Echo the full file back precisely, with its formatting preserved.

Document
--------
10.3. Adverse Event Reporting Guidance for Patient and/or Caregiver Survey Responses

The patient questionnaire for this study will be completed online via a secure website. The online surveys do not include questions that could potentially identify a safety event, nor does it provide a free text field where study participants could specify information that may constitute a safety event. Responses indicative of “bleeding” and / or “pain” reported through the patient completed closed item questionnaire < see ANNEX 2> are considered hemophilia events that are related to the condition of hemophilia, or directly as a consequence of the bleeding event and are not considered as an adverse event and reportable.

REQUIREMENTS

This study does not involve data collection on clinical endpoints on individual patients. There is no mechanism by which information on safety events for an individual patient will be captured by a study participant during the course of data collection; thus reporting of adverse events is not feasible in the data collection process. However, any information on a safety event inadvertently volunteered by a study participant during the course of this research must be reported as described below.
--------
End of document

10.3. Adverse Event Reporting Guidance for Patient and/or Caregiver Survey Responses

The patient questionnaire for this study will be completed online via a secure website. The online surveys do not include questions that could potentially identify a safety event, nor does it provide a free text field where study participants could specify information that may constitute a safety event. Responses indicative of “bleeding” and / or “pain” reported through the patient completed closed item questionnaire < see ANNEX 2> are considered hemophilia events that are related to the condition of hemophilia, or directly as a consequence of the bleeding event and are not considered as an adverse event and reportable.

REQUIREMENTS

This study does not involve data collection on clinical endpoints on individual patients. There is no mechanism by which information on safety events for an individual patient will be captured by a study participant during the course of data collection; thus reporting of adverse events is not feasible in the data collection process. However, any information on a safety event inadvertently volunteered by a study participant during the course of this research must be reported as described below.